Sommerlund also introduced the book “Meskhetians: Way to Home” to the audience. The book was published by the European Center for Minority Issues. The authors are Tom Trier, Gia Tarkhan-Mouravi and Forrest Kilimnik.
Emil Adelkhanov, a member of the Amnesty International, talked about the gaps and collisions in the Law on Repatriation. These gaps have become a barrier to many Meskhetians wishing to repatriate to Georgia. An amount of the documentation that has to be submitted to the Ministry, biometrical pictures, language constrains, no time-frame set for the review of applications, absence of the right to appeal the Commission’s decision – these according to Adelkhanov are some gaps of the Law on Repatriation. Despite the fact that the Law on Repatriation is in place, many Meskhetians prefer to return to their homeland spontaneously. It means they are not aware of the requirements of the law or whatever is written in the law is not acceptable for them. Spontaneous return has its negative impact, says Emil Adelkhanov. He brought several concrete examples of crossing the Georgian borders spontaneously, which according to him, ended up with imprisonment. All these create an impression that the government tries to have less returnees.
Gia Tarkhan-Mouravi, Co-Director of Public Political Institute, considers that the Georgian government seems less willing to actually implement repatriation. According to Tarkhan-Mouravi, Georgia considers repatriation as an obligation “imposed by others” and not as a moral imperative. According to him, in addition to the gaps in the law and some procedural complications, other problems also exist, among them lack of preparation of returnees and locals prior repatriation. The speaker considers that nothing is done in order to raise awareness of the public about these issues.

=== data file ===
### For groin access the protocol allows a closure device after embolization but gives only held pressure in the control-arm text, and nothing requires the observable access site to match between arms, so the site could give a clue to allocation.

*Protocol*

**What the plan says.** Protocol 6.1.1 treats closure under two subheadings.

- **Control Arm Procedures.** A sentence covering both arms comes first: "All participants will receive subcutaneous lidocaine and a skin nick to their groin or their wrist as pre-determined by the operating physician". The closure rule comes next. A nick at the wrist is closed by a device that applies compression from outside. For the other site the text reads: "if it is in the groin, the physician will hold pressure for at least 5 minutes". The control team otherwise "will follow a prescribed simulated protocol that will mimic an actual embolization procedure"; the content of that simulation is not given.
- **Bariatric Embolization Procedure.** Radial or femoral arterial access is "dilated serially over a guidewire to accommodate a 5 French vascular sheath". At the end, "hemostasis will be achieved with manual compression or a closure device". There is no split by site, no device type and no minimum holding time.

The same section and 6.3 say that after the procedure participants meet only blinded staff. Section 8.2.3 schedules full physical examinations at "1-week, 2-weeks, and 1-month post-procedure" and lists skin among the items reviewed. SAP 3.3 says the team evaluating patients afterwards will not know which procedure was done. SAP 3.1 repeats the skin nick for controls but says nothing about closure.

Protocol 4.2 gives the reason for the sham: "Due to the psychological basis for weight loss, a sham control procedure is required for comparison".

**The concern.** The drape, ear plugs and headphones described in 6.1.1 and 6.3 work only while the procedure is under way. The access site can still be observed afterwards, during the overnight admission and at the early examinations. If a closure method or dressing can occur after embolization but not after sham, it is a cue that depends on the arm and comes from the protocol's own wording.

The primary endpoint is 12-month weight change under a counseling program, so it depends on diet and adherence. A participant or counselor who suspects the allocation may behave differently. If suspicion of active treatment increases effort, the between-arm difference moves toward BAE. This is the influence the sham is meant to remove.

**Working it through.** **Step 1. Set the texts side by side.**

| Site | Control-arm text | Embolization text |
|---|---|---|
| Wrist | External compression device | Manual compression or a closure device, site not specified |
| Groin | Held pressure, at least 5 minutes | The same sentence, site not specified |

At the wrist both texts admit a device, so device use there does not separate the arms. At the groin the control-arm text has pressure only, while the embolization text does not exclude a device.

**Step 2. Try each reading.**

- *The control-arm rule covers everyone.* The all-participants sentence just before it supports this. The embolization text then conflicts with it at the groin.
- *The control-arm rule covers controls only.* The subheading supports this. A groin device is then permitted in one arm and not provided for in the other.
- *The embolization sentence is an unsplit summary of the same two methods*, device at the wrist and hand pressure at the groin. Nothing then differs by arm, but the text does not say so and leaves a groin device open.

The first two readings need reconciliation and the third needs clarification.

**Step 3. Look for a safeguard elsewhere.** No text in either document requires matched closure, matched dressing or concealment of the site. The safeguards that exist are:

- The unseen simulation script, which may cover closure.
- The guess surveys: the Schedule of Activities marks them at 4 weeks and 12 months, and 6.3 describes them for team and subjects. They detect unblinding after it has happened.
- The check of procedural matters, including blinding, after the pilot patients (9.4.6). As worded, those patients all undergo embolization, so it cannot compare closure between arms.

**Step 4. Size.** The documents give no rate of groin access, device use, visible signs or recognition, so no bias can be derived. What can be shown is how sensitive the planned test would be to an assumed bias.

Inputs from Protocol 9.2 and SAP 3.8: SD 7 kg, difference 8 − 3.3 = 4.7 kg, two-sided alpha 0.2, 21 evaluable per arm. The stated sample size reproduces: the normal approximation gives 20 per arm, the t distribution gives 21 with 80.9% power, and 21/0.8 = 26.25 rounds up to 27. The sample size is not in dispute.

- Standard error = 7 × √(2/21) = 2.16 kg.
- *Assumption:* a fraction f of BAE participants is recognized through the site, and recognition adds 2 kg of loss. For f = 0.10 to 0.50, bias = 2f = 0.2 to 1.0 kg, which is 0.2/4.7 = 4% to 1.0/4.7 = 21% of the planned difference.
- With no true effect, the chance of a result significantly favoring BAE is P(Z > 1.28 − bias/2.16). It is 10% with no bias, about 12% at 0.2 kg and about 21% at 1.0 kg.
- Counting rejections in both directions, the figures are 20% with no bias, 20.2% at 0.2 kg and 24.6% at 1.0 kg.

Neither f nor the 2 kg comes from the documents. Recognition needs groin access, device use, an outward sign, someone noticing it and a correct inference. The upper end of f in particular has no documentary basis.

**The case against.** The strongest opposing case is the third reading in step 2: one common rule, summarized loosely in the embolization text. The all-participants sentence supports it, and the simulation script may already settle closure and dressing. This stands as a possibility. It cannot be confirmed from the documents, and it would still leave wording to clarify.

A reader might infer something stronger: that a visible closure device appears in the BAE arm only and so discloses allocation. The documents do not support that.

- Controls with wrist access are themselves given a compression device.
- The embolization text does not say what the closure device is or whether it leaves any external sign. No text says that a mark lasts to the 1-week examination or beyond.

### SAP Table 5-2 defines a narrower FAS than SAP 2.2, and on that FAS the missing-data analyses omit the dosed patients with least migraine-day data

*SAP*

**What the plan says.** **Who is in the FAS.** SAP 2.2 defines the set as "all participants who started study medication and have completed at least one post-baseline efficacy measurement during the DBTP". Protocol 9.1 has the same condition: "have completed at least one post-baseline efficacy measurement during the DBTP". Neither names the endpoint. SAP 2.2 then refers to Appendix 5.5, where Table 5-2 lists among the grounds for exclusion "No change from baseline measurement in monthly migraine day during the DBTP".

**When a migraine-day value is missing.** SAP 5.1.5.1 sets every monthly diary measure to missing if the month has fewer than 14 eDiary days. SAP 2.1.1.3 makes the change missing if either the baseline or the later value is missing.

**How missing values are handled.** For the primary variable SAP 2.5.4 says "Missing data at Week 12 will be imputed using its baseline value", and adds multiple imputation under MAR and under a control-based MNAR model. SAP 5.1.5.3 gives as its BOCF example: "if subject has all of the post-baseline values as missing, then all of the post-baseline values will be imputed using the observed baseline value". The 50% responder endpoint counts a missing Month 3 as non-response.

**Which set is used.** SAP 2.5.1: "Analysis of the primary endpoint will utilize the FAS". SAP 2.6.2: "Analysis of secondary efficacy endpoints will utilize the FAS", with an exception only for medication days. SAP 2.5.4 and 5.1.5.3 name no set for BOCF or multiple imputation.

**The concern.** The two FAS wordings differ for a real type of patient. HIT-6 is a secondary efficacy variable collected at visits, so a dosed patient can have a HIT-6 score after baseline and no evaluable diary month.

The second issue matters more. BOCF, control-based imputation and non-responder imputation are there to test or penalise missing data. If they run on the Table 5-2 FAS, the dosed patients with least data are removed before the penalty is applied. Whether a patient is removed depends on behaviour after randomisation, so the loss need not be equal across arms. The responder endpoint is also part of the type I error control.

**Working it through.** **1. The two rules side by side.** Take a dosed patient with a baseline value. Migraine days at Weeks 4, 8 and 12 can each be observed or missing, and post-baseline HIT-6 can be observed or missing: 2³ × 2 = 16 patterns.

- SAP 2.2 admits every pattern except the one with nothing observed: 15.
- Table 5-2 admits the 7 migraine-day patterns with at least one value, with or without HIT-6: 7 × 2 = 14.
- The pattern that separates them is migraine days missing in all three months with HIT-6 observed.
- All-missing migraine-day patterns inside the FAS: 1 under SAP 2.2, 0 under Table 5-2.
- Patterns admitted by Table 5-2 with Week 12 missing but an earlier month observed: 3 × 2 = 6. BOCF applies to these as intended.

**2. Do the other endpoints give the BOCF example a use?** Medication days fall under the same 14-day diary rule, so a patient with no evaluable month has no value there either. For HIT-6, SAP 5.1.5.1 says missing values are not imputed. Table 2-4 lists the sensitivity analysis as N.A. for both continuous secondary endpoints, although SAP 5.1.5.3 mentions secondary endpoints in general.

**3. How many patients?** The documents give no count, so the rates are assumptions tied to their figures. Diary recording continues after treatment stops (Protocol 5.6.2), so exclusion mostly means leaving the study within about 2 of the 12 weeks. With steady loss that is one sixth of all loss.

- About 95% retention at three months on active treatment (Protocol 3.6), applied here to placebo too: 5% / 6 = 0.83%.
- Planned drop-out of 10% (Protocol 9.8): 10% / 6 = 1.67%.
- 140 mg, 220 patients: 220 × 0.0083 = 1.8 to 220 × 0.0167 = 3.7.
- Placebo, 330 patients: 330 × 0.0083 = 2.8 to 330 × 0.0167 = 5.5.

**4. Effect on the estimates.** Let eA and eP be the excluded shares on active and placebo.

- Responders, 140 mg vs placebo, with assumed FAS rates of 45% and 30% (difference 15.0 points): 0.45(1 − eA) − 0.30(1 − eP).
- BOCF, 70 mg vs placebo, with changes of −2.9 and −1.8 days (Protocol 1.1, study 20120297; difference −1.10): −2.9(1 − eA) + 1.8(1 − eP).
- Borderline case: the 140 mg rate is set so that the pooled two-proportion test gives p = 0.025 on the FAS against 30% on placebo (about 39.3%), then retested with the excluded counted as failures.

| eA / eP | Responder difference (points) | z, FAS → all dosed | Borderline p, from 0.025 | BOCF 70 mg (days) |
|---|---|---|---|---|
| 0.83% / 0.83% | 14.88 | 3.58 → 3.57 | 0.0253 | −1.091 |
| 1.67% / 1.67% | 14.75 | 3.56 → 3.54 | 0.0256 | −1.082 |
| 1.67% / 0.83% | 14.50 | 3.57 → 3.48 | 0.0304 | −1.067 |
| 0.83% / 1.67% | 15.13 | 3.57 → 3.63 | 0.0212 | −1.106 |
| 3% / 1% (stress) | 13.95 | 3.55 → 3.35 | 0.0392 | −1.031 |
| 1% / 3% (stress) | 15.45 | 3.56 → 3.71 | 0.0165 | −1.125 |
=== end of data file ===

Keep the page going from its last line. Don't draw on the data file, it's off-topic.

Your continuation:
What are the steps undertaken by the Georgian government to repatriate Mesketians to Georgia? Is there an accurate list of deported persons? What are the gaps of the Law on Repatriation? How and where the repatriated families live? Was it easy for the repatriated families to integrate in the new environment? What are the main problems Meskhetians face in the process of repatriation? What does the fact that the number of applications is far less than the number of Meskhetians who live in exile mean? Does it show that there is no desire on the side of Meskhetians and their descendants to return to Georgia or they are not aware about the Law on Repatriation? What has been done to prepare the Georgian public for receiving repatriates? How many people have been granted the status of a repatriate and how many could not provide the proof of deportation? Who are the members of the Elderly Council and what are resources they rely upon? What are obstacles in organizing meetings with Mesketians living in Azerbaijan? - These were questions asked by the audience during the debate. Some of the questions were answered and some were not. Postponed problems and questions may be expanded in the future.
- Full text of the debate in Georgian (pdf, 208 KB)